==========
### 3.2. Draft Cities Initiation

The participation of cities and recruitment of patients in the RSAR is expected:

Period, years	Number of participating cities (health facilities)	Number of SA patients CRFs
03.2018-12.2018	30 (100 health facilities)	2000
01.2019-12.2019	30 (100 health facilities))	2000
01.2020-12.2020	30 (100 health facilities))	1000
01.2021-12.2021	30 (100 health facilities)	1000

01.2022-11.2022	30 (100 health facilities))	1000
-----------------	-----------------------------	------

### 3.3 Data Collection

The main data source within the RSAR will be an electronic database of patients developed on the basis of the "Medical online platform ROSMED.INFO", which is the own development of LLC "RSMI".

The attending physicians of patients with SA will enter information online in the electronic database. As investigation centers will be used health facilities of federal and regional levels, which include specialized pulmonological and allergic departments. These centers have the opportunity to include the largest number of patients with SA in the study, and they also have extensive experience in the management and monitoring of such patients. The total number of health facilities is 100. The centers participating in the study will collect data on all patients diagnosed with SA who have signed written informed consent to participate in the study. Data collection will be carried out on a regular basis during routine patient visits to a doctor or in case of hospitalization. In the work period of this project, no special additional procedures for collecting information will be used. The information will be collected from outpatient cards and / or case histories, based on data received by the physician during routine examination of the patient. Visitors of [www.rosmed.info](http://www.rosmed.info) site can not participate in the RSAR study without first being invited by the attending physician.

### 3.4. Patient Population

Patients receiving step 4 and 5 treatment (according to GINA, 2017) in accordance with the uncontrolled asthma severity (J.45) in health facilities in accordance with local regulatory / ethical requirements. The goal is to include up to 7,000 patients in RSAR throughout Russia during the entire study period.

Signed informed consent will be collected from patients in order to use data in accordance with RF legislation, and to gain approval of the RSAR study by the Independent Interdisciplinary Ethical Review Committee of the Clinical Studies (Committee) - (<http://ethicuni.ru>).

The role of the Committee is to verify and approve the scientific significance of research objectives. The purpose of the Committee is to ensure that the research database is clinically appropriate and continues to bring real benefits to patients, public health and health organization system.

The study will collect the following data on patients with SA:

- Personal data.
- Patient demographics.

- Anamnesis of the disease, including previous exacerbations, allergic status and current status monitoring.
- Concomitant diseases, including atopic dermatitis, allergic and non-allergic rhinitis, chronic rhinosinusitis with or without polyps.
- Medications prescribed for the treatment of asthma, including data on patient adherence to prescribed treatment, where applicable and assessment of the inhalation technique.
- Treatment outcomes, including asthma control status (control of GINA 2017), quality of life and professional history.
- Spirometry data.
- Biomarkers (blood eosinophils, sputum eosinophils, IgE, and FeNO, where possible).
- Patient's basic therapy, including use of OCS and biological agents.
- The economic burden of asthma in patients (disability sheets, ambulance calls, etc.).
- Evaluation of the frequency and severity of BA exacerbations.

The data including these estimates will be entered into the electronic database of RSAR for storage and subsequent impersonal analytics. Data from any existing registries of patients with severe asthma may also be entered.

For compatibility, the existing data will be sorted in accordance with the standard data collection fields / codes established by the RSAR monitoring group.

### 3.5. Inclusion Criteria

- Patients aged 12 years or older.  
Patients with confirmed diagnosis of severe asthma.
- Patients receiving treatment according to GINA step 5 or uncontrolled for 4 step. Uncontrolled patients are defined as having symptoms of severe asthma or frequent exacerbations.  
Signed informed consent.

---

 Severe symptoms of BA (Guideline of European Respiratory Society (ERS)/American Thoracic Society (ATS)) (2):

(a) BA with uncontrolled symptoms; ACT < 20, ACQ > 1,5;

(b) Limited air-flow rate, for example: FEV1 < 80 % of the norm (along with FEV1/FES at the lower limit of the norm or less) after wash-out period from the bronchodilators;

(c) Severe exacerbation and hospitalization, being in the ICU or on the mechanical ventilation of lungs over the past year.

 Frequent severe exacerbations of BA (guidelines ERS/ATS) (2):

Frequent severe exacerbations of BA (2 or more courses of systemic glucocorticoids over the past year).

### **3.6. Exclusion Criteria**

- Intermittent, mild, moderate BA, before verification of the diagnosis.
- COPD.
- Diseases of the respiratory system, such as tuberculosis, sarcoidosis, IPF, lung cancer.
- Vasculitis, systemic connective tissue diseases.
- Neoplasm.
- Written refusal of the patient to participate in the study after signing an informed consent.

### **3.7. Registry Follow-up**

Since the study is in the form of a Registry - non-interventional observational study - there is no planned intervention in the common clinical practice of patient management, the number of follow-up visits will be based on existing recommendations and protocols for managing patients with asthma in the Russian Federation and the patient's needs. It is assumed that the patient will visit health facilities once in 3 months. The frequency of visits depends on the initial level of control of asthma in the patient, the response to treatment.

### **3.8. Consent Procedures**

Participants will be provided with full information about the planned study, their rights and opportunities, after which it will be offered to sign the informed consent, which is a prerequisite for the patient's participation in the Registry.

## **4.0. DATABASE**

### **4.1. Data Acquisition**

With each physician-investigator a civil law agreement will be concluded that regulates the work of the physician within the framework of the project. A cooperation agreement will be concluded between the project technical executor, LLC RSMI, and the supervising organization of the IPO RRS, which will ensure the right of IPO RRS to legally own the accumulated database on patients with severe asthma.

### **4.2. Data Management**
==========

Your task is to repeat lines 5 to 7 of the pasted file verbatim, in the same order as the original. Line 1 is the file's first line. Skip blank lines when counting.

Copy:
01.2019-12.2019	30 (100 health facilities))	2000
01.2020-12.2020	30 (100 health facilities))	1000
01.2021-12.2021	30 (100 health facilities)	1000